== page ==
In the 1970s a retired Swiss civil servant named Henri Bonnet started having hallucinations. This troubled him, a scientist by training who did not believe in the supernatural. He spoke to his grandson, Charles Bonnet, a naturalist, about this problem. Charles noted that his grandfather was able to describe these hallucinations in some detail – he reported seeing dogs and children – but he rationally understood that the things he was seeing were not real. In other words, his grandfather was presenting certain characteristics of dementia, but was well-oriented in time and space.
Charles’s interest in this odd combination of the rational and the irrational led him to explore other explanations for his grandfather’s affliction. His conclusion, reached in consultation with ophthalmologists and neurosurgeons, was that Henri’s problem originated in his eyes, and not his brain.
His grandfather previously had suffered three retinal detachments in his right eye and two in his left eye. Medical intervention had restored his eyesight, and he was able to function normally. He had no problem driving a car, for example.
A consequence of the retinal detachments was that a significant portion of each eye was no longer capable of receiving optical signals and sending these signals to his brain. About 20% of his vision was lost forever as a consequence of the retinal detachments. While Henri could see only 80% of what was in front of him, his brain, employing only the remaining 80%, had recalibrated itself to cover a full field of vision. However, Henri’s brain was confused by the fact that it received nothing from the 20% of his retinas that were no longer transmitting images. As a consequence – and this is the punch line – the brain, always trying to be helpful, made up – invented – images for his grandfather to see. The brain knew that his grandfather liked dogs and small children, so it created hallucinations of these entities to satisfy the empty part of his field of vision. Henri did not have dementia; he simply had the illusion that he was seeing something that was not there.
A parallel can be drawn with the general case of human understanding of the world. In the same way that our brains create illusions – convincing pictures – of objects that our eyes cannot see, our brains also create illusions of knowledge. These illusions, in the same way that our optical illusions derive from an absence of information, are created by our brains when we need an explanation for something but lack the information or comprehension that is required to understand it. For example, Ptolemy (and millions of others) had the illusion of knowledge that the sun orbited around the earth. Anybody who questioned this belief could be put to death for heresy. And yet this belief that was considered to be factual proved to be only an illusion.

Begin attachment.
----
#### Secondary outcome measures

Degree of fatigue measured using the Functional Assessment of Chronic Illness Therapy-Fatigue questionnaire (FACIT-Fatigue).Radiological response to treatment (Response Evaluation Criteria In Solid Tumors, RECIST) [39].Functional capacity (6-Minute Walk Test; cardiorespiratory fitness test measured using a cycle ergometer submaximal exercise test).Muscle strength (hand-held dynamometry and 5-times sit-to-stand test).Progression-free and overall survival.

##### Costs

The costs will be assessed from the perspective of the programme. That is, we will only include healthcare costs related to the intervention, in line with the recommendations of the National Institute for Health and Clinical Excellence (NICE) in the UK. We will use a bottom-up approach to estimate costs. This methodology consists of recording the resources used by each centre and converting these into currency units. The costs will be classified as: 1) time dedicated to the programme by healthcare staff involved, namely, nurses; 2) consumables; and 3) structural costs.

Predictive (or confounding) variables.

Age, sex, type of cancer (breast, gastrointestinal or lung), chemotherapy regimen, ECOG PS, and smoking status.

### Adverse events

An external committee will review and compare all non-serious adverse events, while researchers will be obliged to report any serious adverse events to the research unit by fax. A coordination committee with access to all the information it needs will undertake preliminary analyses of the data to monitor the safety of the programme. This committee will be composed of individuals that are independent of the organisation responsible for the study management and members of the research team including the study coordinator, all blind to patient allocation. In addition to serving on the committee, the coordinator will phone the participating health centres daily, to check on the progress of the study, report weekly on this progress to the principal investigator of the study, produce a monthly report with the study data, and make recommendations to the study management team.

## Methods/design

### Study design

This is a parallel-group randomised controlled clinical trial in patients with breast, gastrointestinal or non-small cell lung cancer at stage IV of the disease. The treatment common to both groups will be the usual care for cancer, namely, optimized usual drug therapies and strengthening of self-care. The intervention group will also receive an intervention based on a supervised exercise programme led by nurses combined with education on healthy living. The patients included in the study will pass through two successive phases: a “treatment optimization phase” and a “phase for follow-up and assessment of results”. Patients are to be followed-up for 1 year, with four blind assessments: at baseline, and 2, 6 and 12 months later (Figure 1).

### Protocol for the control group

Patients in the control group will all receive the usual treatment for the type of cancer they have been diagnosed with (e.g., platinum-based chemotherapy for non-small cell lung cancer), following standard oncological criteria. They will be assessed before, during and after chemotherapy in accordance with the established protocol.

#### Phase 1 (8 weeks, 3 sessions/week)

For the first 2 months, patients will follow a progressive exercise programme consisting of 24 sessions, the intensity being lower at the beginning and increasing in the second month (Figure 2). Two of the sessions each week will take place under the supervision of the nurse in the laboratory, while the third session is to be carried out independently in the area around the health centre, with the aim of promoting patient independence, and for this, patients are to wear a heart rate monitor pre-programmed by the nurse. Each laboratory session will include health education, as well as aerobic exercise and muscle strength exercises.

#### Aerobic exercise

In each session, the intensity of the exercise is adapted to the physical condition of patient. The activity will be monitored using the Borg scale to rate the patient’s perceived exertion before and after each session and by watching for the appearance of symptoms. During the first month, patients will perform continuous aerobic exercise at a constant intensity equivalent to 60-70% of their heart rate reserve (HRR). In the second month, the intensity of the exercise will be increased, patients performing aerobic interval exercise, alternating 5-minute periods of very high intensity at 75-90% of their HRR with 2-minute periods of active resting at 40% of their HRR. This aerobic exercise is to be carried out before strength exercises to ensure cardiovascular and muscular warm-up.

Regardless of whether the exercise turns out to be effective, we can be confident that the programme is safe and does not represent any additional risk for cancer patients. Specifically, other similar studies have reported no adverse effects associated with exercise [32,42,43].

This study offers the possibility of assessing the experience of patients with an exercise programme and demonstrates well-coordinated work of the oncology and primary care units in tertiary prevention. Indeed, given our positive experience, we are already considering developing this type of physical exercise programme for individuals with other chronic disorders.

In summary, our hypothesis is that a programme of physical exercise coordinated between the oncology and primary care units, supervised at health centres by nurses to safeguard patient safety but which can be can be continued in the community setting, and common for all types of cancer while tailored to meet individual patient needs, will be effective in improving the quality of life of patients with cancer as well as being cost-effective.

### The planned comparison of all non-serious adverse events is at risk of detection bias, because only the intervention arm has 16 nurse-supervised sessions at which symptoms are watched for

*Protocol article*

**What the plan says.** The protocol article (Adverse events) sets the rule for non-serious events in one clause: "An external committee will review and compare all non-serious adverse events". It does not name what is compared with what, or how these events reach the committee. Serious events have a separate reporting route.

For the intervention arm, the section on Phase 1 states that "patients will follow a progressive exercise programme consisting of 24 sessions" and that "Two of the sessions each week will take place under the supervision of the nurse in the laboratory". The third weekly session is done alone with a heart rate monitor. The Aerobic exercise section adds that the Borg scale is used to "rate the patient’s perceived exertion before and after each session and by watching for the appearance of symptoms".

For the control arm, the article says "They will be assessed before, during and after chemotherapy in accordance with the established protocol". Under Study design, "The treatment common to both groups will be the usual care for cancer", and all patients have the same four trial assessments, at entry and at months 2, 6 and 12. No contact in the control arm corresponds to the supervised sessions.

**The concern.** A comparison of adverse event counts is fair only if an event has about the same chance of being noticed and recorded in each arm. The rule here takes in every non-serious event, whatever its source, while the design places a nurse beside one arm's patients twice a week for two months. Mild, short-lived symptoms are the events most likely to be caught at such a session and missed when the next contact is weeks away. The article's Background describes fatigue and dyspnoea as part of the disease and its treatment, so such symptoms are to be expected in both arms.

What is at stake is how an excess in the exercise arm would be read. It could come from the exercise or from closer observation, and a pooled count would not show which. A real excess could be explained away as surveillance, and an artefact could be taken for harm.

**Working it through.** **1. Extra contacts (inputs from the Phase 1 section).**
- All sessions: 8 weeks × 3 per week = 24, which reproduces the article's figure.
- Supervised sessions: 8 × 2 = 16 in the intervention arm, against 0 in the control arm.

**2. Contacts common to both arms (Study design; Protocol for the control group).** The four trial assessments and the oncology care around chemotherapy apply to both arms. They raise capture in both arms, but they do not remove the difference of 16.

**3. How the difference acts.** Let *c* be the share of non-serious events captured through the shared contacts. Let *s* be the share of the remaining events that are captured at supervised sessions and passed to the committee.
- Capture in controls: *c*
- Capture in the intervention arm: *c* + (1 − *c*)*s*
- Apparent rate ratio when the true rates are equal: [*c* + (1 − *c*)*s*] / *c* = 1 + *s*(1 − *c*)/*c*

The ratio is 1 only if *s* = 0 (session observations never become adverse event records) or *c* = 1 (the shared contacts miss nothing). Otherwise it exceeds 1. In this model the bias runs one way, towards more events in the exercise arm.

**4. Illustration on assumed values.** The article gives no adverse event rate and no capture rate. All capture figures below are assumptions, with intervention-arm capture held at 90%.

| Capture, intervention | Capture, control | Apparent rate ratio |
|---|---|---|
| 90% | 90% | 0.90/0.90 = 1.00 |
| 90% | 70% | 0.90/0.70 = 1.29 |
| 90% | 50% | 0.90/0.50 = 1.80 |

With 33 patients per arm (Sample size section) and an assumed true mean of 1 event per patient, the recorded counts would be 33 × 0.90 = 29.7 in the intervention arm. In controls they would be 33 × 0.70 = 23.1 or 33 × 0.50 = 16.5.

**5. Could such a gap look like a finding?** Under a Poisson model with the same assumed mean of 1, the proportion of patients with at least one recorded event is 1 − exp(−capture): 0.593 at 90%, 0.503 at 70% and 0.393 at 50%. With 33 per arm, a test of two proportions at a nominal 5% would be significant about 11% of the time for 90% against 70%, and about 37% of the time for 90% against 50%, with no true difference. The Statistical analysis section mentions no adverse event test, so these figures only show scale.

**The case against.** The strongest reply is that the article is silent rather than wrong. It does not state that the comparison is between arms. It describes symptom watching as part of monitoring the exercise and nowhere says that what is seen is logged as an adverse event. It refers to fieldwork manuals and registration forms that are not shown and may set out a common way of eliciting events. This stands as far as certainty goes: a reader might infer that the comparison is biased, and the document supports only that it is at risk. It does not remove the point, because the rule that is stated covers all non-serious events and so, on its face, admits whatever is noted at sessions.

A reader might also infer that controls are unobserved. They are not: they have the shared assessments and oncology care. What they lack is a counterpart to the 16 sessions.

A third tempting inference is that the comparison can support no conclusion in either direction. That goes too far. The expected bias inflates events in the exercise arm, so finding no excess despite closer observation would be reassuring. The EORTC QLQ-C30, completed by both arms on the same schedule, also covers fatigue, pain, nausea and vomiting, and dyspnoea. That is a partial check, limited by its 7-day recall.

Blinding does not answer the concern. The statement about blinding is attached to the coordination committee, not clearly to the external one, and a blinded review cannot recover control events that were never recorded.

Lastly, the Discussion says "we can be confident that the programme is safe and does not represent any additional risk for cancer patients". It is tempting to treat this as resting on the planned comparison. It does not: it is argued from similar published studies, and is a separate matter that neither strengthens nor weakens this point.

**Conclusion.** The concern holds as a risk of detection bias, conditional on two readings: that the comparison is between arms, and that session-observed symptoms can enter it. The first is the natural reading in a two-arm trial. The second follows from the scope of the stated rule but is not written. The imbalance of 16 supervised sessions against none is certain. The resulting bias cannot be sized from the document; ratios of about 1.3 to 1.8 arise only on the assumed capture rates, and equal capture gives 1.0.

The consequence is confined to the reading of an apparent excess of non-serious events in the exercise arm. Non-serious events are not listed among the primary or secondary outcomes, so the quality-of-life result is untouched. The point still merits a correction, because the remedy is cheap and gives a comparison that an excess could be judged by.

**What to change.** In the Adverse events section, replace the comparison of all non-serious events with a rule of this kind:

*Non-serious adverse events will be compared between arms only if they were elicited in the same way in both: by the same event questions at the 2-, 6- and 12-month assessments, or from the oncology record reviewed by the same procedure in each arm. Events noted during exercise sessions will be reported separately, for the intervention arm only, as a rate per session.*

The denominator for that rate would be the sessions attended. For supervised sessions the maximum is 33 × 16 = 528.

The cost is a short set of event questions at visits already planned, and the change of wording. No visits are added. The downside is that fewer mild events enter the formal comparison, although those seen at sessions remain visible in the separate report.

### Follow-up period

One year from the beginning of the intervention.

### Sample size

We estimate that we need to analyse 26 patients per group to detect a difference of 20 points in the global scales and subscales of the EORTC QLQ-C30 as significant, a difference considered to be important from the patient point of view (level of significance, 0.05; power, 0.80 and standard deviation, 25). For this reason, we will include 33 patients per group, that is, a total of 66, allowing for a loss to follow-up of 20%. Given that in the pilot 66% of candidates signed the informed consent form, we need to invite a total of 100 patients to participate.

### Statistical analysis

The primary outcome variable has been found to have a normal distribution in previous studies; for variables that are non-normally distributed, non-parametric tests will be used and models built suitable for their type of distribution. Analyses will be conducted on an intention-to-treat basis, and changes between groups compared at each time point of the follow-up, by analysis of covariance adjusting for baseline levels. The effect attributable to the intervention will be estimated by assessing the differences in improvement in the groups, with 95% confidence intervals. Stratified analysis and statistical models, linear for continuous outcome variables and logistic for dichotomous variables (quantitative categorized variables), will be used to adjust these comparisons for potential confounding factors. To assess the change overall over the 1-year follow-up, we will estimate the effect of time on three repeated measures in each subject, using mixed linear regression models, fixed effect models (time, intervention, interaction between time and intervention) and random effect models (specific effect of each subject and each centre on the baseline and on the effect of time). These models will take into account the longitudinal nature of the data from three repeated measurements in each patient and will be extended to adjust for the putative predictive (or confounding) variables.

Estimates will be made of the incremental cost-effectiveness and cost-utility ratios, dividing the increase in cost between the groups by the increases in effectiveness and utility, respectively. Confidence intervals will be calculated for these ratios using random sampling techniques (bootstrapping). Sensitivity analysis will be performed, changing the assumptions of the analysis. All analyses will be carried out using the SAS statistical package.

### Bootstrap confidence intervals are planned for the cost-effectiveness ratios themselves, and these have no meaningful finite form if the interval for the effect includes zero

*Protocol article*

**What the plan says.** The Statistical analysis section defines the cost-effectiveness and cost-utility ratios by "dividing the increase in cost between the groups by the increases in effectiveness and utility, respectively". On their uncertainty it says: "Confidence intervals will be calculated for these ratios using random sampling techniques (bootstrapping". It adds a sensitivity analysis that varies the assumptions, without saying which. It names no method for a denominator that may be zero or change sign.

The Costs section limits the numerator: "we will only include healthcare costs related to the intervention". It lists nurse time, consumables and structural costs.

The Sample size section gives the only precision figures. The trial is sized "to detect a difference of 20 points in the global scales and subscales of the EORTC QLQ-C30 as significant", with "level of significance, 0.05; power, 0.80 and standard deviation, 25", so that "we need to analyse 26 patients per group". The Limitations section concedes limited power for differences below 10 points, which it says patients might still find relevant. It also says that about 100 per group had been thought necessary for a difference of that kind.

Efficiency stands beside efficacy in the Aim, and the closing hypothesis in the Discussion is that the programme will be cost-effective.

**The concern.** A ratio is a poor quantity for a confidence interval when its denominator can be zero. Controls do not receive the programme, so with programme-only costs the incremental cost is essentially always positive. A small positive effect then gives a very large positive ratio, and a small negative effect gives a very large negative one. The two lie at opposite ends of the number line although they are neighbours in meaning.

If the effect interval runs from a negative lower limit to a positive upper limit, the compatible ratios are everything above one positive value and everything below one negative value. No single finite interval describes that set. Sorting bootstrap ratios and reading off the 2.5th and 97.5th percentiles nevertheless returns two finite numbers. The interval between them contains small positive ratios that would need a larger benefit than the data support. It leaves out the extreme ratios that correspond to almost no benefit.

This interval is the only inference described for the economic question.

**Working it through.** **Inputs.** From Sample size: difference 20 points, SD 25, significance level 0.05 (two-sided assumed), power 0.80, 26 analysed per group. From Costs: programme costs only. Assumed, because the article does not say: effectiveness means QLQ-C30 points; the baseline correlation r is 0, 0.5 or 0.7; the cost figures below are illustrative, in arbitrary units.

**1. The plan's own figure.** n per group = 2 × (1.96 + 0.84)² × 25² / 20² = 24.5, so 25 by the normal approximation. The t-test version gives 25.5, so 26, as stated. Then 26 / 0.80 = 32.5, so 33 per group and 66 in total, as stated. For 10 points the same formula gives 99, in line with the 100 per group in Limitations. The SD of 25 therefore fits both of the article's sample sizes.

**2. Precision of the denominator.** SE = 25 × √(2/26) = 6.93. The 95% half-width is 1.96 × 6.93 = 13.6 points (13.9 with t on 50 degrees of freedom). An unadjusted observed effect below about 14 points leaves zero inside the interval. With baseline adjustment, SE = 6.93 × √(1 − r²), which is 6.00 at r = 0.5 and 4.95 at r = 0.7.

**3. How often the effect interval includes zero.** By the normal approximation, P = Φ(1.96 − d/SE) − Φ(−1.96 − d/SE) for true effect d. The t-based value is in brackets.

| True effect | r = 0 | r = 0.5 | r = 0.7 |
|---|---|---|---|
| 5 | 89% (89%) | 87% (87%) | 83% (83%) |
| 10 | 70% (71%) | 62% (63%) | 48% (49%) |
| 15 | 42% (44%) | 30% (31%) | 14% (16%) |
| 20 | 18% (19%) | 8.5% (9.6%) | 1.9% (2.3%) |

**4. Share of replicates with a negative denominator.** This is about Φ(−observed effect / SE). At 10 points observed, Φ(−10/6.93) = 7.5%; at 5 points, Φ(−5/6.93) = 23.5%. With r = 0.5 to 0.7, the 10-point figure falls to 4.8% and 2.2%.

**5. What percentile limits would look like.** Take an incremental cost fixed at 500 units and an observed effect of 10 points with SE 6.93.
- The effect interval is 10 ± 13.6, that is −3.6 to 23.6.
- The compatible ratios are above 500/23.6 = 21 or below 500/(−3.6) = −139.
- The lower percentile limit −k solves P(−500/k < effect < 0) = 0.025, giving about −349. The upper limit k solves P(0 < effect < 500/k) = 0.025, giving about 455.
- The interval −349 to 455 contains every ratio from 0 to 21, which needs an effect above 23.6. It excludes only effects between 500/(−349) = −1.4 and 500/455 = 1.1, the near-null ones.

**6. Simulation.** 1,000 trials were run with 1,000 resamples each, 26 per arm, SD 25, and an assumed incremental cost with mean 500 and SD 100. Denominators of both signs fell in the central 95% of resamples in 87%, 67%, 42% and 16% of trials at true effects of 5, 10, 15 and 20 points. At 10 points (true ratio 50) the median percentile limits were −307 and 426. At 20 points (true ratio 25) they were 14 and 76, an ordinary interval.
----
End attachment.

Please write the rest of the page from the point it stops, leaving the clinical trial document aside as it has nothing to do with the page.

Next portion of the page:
Another example: after Europeans first traveled to the Americas, they were subject to the illusion that the human-like beings who inhabited these lands either actually were not human or were representatives of an inferior species, since there was no mention of such creatures in the Christian Bible. These illusions were considered to be facts, not theories, yet they were as fanciful as Charles Bonnet’s grandfather’s optical illusions of dogs and children. Once again, rational individuals without dementia or other organic brain disease were afflicted with illusions of knowledge – and they in turn managed to convince others that these illusions were established knowledge.
An important theme in There Are No Foreign Lands concerns these illusions of knowledge. Wealth and power are not prerequisites for illusions of knowledge, and neither are illusions of such knowledge the consequences of wealth and power. All humans suffer from this (mostly) non-fatal affliction. As with Henri Bonnet’s brain, the illusion of knowledge fills in for an absence of data and knowledge – erroneously.
But a civilization possessing “guns, germs, and steel” – to borrow from the title of the book by Jared Diamond of the same title – has the ability to act upon these illusions – often to the detriment of civilizations lacking equivalent means to resist the resulting economic and military domination. The results of these imbalances have been racism, slavery, colonialism, and imperialism, all wrapped in a protective cloak of cultural arrogance based on illusions of knowledge. These have led to a horrifying and ethically unsupportable blot on the conscience of the world for hundreds of years.
Even today, billions of people suffer from the consequences of this intolerable illusion of knowledge. What can be done to right these wrongs? As Nelson Mandela taught, you cannot hope for reconciliation until you have identified and acknowledged the truth. One of the goals of There Are No Foreign Lands is to acknowledge this truth.
Another goal is to inquire into the nature of intercultural communication, to make a good-faith effort to identify a path forward, unencumbered by illusions of knowledge.
Correcting such ethical errors begins with identifying the illusions of knowledge, purging them of their power to do harm, and reconstructing a world in which true knowledge is empowered to do good. There Are No Foreign Lands is a small, tentative contribution to the achievement of this monumental task.